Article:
More than 20,000 English-learners in California's public schools are not receiving language instruction and the state department of education is failing in its role to ensure that schools educate such students, alleges a lawsuit filed today by the American Civil Liberties Union.
The ACLU of Southern California's lawsuit contends the department of education has neglected its obligation to monitor English-language-acquisition programs for students in many of the state's more than 1,000 school districts. California's public schools enroll more than 1.4 million English-learners, roughly one in four of the state's K-12 population. ACLU of Southern California, Asian Pacific American Legal Center, and the private law firm of Latham & Watkins LLP are representing plaintiffs in the suit filed today in Los Angeles Superior Court.
Among the allegations in the lawsuit, the ACLU says that some districts receive tens of millions of dollars in state aid, as well as federal Title III dollars, for the purpose of providing English-language instruction to ELLs, but then don't provide the services. And the state is not monitoring districts as it is legally required to ensure those dollars are spent on that purpose, according to the lawsuit.
It says school districts themselves report to the state department that they have English-learners who are not receiving any instructional services through a category labeled "ELs Not Receiving Any EL Instructional Services."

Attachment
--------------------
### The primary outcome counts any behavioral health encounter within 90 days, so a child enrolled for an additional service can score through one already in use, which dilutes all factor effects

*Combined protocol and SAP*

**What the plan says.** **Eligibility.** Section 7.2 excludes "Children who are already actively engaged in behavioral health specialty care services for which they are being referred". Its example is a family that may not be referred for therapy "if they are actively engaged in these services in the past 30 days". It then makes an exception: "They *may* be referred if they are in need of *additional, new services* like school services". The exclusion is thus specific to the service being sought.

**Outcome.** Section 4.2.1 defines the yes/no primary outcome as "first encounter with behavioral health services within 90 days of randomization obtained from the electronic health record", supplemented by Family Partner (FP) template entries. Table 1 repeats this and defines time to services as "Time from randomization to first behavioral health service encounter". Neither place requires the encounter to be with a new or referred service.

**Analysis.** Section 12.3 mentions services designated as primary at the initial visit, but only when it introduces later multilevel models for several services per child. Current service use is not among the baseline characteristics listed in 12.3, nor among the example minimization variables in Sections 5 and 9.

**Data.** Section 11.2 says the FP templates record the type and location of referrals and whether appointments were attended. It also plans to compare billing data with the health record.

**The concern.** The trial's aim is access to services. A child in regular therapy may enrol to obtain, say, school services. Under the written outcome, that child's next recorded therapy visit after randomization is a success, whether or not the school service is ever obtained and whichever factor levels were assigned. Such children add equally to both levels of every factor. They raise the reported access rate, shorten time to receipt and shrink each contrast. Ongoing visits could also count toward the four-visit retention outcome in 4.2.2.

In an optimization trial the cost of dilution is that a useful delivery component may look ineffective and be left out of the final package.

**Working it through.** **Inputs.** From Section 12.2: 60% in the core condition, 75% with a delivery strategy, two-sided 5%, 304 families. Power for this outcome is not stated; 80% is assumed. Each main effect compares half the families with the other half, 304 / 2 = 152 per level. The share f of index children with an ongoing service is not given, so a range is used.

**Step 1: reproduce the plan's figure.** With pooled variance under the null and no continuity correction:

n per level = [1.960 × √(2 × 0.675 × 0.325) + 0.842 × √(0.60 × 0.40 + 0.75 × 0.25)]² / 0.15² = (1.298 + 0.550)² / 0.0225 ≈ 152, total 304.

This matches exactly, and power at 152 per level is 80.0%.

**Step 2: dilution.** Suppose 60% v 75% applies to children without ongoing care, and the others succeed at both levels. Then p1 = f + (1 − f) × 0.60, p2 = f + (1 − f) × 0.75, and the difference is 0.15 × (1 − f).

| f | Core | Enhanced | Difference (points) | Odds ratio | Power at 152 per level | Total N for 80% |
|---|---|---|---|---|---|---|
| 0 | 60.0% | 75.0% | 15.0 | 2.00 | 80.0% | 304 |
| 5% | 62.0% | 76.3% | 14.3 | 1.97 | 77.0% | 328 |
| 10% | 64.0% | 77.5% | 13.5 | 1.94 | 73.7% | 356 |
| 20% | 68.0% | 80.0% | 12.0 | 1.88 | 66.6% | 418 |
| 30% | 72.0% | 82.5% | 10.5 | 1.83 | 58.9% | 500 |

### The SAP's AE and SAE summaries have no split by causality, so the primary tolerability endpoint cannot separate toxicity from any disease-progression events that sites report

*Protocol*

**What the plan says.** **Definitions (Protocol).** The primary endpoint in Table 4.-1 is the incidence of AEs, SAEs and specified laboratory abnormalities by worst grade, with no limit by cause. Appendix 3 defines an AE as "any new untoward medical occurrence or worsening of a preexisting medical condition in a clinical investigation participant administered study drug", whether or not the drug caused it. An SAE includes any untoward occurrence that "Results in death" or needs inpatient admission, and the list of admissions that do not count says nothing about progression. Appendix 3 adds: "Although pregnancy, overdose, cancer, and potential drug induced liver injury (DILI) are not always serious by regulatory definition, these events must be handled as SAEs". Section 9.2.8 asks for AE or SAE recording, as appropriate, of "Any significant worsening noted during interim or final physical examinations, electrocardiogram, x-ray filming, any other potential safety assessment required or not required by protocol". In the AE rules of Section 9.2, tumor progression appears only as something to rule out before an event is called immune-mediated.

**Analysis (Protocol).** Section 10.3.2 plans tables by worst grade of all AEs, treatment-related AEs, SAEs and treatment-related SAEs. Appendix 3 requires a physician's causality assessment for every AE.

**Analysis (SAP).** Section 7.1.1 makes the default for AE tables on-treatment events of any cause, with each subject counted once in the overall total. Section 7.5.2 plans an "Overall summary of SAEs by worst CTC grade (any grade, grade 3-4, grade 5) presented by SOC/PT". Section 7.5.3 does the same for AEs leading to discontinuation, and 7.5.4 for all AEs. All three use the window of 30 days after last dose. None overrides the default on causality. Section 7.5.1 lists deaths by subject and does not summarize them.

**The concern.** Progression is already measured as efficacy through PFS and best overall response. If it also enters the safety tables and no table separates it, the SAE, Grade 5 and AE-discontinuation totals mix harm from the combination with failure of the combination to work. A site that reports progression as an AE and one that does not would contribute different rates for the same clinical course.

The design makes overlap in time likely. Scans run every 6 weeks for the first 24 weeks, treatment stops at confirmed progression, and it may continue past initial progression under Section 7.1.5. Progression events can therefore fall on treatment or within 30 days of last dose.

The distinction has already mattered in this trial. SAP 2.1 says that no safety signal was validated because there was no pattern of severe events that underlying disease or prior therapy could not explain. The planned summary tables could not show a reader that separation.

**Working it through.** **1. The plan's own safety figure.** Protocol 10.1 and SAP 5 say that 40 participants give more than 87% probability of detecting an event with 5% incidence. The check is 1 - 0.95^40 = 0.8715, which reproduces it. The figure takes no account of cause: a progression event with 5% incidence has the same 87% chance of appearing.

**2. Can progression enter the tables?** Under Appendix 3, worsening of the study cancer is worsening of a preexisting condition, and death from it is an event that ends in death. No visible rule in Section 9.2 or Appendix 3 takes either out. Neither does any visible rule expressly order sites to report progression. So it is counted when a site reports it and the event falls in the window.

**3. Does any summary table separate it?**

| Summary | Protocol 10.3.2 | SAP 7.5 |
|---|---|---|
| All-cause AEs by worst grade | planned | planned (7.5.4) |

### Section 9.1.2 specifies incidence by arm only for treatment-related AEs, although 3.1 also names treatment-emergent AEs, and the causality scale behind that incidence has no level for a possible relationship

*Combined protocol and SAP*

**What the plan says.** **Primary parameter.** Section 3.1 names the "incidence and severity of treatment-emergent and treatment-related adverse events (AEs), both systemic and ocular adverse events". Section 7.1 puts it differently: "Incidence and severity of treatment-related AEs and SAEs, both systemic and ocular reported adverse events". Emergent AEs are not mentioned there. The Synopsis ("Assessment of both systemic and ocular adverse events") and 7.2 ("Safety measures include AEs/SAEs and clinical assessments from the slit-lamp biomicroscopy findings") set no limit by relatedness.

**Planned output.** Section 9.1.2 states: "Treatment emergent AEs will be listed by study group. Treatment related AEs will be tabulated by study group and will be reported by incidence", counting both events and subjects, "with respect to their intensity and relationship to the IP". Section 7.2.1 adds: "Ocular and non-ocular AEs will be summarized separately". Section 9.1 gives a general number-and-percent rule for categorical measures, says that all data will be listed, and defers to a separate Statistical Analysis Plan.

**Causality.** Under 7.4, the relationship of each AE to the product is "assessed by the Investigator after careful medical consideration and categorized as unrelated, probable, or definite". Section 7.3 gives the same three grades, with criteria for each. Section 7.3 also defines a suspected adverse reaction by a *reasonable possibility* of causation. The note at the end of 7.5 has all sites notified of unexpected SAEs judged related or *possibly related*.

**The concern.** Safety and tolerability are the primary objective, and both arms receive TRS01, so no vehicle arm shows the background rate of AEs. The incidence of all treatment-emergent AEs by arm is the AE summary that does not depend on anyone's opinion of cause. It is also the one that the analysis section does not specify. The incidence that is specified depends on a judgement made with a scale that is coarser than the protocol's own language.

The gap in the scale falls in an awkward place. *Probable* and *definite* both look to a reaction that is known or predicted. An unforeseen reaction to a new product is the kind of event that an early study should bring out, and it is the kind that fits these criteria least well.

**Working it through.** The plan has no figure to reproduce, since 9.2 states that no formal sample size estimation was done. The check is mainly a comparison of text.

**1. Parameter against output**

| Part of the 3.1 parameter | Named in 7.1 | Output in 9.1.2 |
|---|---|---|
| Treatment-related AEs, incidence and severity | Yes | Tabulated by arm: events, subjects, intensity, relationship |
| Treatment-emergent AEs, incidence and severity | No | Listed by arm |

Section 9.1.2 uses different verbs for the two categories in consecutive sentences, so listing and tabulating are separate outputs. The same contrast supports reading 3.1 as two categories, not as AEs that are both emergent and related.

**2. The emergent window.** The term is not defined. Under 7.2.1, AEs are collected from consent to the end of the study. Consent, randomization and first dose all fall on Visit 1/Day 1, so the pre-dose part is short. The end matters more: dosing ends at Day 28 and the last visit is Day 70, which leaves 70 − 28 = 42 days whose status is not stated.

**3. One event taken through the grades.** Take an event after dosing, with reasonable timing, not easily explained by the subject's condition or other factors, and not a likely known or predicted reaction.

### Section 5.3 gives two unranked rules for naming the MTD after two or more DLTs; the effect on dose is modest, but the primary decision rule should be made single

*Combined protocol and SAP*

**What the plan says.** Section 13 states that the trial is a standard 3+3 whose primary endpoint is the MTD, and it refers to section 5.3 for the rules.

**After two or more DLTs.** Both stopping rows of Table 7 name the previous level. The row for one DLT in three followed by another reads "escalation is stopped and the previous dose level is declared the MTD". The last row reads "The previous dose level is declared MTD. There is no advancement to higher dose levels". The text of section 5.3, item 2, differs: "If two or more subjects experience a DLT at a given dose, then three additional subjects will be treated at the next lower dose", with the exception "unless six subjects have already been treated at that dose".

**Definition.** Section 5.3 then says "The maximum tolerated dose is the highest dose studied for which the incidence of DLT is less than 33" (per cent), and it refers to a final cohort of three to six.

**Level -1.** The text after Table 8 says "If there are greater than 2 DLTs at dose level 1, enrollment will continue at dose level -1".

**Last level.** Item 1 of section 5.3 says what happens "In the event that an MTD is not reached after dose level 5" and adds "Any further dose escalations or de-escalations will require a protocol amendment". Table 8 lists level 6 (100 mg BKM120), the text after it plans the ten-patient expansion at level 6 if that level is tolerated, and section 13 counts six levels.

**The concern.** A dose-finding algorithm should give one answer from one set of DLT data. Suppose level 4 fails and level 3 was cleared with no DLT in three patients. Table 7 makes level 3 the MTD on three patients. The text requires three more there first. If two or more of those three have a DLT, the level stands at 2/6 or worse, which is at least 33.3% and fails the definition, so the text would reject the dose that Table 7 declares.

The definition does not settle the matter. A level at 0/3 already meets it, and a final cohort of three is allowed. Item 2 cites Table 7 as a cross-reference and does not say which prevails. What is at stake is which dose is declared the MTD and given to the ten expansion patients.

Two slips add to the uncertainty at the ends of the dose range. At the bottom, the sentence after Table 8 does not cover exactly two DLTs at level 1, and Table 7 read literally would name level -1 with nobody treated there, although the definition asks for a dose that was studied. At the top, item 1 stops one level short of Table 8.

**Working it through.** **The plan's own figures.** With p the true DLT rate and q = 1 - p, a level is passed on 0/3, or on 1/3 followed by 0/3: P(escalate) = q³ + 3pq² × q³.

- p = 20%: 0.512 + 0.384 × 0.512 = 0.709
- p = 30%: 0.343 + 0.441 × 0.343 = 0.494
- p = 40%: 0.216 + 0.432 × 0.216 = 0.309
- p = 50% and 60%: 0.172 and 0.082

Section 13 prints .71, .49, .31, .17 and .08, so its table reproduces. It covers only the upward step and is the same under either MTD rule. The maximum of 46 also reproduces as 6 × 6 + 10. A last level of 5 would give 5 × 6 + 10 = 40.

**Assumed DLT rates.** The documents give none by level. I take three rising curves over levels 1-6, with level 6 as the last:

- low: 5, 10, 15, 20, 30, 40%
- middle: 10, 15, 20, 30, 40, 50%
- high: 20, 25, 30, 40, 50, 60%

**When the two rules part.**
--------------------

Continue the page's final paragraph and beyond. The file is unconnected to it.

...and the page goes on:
In a statement reported by the Associated Press, a deputy for state schools chief Tom Torlakson said the state is determined to provide English-learners appropriate instruction and encourages parents to bring problems to the state's attention. The official also pointed to a recent appellate court decision which ruled that the state department was meeting its legal requirements for providing oversight of English-language-acquisition programs for ELLs.
The ACLU earlier this year demanded that state education officials take action against 251 school districts that it found were not providing services to ELLs enrolled in their schools. Those districts include Los Angeles Unified, the state's largest, with roughly 670,000 students.